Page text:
Ah right, let’s talk about random encounters, shall we? They go a way toward explaining how the game does a good job of simulating the tabletop experience – as well as making everything slightly more frustrating than it needs to be. As you travel around the map – obviously necessary to get from point A to point B in quests, or to claim nodes of farms or ruins on the map to boost your kingdom stats – you have a chance of random encounters. These run the gamut from bandit ambushes to meeting a friendly skeletal salesman with a fiery horse who will sell and buy stuff to and from you. As above, just as you may be tired of running into kobolds for the nth time, you then run into the salesman on the road and all of a sudden it’s a worry-free chance to rest your party and offload a bunch of stuff you might have picked up along the way. But, in nearly every other instance, random encounters serve no other master than to simulate the tabletop experience. Whether or not you like that or find it a waste of time and barely-disguised grind mechanic acts as a litmus test on whether or not you’ll like this game.
The map layer, on which your party travels and you manage the higher-level bits of your kingdom is, in my opinion, the best-designed element of this game. Whether or not that’s because the layer was QAd appropriately, designed from the onset, or just straightforward enough to not fail is something I cannot, however, answer. I’m inclined toward the latter, however. It is, you see, simply a map.
Let’s take a look at the difficulty options, here, because that is – ultimately – the reason that I uninstalled the game at the very end. After this, we’ll touch on the story, how the difficulty options interact and enable/stymie player interaction with the story, and, finally, we’ll talk about why I uninstalled the game before finishing it.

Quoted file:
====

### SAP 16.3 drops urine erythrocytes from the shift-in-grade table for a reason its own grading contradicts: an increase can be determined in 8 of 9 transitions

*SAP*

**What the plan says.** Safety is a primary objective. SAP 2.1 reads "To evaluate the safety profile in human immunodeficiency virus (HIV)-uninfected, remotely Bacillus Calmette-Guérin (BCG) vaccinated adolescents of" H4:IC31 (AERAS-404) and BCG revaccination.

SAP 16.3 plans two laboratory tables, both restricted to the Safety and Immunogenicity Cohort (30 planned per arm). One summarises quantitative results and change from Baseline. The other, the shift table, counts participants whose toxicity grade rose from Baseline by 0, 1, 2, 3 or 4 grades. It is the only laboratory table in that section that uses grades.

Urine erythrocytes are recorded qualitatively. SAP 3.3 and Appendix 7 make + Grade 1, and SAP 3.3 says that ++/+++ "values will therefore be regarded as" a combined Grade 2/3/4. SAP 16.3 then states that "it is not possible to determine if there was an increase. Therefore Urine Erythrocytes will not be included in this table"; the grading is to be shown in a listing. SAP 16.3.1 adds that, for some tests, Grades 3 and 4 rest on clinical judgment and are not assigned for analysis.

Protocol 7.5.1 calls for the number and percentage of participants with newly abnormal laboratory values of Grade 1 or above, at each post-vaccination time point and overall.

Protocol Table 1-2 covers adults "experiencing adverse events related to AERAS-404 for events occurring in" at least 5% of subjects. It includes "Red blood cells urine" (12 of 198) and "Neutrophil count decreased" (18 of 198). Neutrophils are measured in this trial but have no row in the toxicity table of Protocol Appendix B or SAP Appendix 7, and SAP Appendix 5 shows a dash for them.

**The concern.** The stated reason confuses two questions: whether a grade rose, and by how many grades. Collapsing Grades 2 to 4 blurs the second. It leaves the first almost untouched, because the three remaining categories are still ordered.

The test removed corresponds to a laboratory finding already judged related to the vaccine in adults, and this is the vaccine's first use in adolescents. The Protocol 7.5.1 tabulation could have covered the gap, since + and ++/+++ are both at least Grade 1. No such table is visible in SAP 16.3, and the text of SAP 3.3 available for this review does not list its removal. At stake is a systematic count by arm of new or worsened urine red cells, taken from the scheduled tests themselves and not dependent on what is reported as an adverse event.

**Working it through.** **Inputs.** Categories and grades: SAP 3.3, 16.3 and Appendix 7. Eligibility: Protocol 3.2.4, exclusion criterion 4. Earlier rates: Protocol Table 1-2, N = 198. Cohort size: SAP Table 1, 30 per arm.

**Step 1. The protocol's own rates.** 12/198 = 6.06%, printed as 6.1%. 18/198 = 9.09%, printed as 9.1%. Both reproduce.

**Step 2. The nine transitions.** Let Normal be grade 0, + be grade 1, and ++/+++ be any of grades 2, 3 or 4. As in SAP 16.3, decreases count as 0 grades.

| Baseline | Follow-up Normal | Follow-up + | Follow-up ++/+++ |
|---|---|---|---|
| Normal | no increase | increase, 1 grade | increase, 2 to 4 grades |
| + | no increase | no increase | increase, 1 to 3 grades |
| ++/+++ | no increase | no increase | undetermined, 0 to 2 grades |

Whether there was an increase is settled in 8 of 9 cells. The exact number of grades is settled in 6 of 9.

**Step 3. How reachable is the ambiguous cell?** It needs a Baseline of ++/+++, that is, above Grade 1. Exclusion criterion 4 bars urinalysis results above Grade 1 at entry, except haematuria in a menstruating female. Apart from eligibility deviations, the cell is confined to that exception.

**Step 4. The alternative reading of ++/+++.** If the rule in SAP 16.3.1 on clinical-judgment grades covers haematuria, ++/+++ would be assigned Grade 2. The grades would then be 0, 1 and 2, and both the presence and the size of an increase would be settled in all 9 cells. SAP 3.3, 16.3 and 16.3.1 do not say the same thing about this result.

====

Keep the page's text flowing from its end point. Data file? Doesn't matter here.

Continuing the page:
When you fire up the game, one of the settings you can tweak is a pretty detailed difficulty screen. This involves enemy strength, damage dealt to your party, the effect that critical hits have on your party, and a lot more. As I was just interested in the story, I turned everything down to minimum except for the kingdom management aspect of the game. What I hoped would come of this was a game where I could click the things until they died, then move to the next bit of the story, and rinse and repeat. And, for most of the game, that’s what happened! My character, Putz McGhee, was able to roll through the game with his companions, essentially skipping over fights while still having to think about skill checks, ways to approach social checks, and all of the bits that I actually enjoy about CRPGs. The game mechanics – notwithstanding dumb stuff like needing camping rations to rest – mostly stayed out of my way so that I could enjoy the story. And then came the end of the game.
Consider this your story warning. I’m not going into heavy details, because this isn’t a book report and, frankly, the story isn’t that good, but there will be spoilers.
After establishing your kingdom, you learn that the person responsible for periodic otherworldly attacks from the First World is, herself, cursed by a larger entity known as the Lantern King. The Lantern King cursed her until she destroys a thousand kingdoms, after which point, she will be free. And what’s more, your kingdom and your neighbor’s are the final two that she needs destroyed. Because you are the player character, it should not come as a surprise that you wind up taking over the other kingdom, adding it to yours, and bringing her, thus, one step closer to being freed from her curse.
After you annex the other kingdom – Pitax – you are attacked by the Wild Hunt. Unlike in The Witcher, these are not a bunch of Death Knight-type things, but are, instead, very, very challenging-to-beat fey folk. I say very, very challenging even on story mode. When you first encounter them, they have a very, very good chance of paralyzing your characters. The only way to stop your characters from being paralyzed is to cast a Freedom of Movement spell on them before the fight, at which point they will not be paralyzed and you can proceed with the game as normal. It took me a few tries of saving, loading, scanning through spells, then, ultimately, Googling to figure that out.
Frustrated after an hour of that, I got past the fight and then went about the last chapter focusing on kingdom management only to ultimately figure out that, because I had not min-maxed my kingdom stats (on story mode!) I could not fully rank up my advisors, thus – probably, given this is a Pathfinder game – ultimately resulting in my kingdom failing because my spymaster, magister, and high priest didn’t have an “X” next to their names.